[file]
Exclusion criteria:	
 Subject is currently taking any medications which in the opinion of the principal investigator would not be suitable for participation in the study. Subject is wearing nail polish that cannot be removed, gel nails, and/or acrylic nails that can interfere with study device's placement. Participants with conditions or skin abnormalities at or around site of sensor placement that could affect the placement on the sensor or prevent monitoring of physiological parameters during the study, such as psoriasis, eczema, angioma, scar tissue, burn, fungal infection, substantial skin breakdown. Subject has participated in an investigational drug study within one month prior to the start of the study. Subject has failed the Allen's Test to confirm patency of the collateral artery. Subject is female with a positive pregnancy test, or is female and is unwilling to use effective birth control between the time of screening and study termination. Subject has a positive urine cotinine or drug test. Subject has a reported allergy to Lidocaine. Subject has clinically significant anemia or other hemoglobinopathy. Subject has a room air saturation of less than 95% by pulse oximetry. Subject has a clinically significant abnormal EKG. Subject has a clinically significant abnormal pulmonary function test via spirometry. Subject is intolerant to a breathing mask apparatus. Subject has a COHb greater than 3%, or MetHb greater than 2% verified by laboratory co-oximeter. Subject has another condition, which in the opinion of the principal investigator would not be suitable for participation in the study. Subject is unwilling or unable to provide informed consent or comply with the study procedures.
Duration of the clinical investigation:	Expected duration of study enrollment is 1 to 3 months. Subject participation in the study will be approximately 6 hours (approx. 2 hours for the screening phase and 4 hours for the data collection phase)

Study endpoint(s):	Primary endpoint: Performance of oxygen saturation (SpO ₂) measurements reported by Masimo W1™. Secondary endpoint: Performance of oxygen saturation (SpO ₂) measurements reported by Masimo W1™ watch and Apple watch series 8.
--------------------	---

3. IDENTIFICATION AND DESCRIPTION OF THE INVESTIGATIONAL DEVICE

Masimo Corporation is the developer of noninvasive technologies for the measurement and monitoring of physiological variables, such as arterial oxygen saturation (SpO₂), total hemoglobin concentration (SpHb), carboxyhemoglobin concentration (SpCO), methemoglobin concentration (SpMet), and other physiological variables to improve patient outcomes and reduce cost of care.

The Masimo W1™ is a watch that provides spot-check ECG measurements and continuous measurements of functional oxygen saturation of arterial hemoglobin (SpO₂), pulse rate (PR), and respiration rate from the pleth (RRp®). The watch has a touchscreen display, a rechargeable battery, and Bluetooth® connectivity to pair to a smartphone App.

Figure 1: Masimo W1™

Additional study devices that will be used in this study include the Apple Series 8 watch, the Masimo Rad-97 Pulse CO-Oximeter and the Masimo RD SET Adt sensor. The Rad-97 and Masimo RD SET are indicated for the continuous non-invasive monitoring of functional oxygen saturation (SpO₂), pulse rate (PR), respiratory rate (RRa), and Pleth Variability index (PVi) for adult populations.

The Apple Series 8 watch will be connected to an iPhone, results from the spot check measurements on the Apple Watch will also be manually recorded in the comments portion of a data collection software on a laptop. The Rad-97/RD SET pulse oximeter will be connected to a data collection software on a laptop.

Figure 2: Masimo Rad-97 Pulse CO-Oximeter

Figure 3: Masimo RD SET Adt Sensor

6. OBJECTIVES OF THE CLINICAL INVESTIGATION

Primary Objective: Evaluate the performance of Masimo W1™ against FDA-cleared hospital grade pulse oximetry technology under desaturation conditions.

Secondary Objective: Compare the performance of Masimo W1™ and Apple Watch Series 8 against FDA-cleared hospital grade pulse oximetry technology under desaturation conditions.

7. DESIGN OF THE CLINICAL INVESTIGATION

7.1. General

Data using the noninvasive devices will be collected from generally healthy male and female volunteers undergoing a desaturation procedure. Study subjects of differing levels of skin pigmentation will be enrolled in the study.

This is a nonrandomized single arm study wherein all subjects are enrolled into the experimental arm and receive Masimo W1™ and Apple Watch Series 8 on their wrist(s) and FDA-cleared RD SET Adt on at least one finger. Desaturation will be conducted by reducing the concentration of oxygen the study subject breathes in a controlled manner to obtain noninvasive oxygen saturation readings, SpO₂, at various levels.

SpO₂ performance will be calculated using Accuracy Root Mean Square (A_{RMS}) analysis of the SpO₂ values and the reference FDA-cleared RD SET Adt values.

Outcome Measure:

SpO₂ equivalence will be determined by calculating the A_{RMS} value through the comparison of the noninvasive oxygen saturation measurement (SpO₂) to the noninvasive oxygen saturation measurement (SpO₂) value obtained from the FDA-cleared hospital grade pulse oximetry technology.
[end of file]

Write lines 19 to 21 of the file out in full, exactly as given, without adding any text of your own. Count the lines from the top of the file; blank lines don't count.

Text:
Data using the noninvasive devices will be collected from generally healthy male and female volunteers undergoing a desaturation procedure. Study subjects of differing levels of skin pigmentation will be enrolled in the study.

This is a nonrandomized single arm study wherein all subjects are enrolled into the experimental arm and receive Masimo W1™ and Apple Watch Series 8 on their wrist(s) and FDA-cleared RD SET Adt on at least one finger. Desaturation will be conducted by reducing the concentration of oxygen the study subject breathes in a controlled manner to obtain noninvasive oxygen saturation readings, SpO₂, at various levels.

SpO₂ performance will be calculated using Accuracy Root Mean Square (A_{RMS}) analysis of the SpO₂ values and the reference FDA-cleared RD SET Adt values.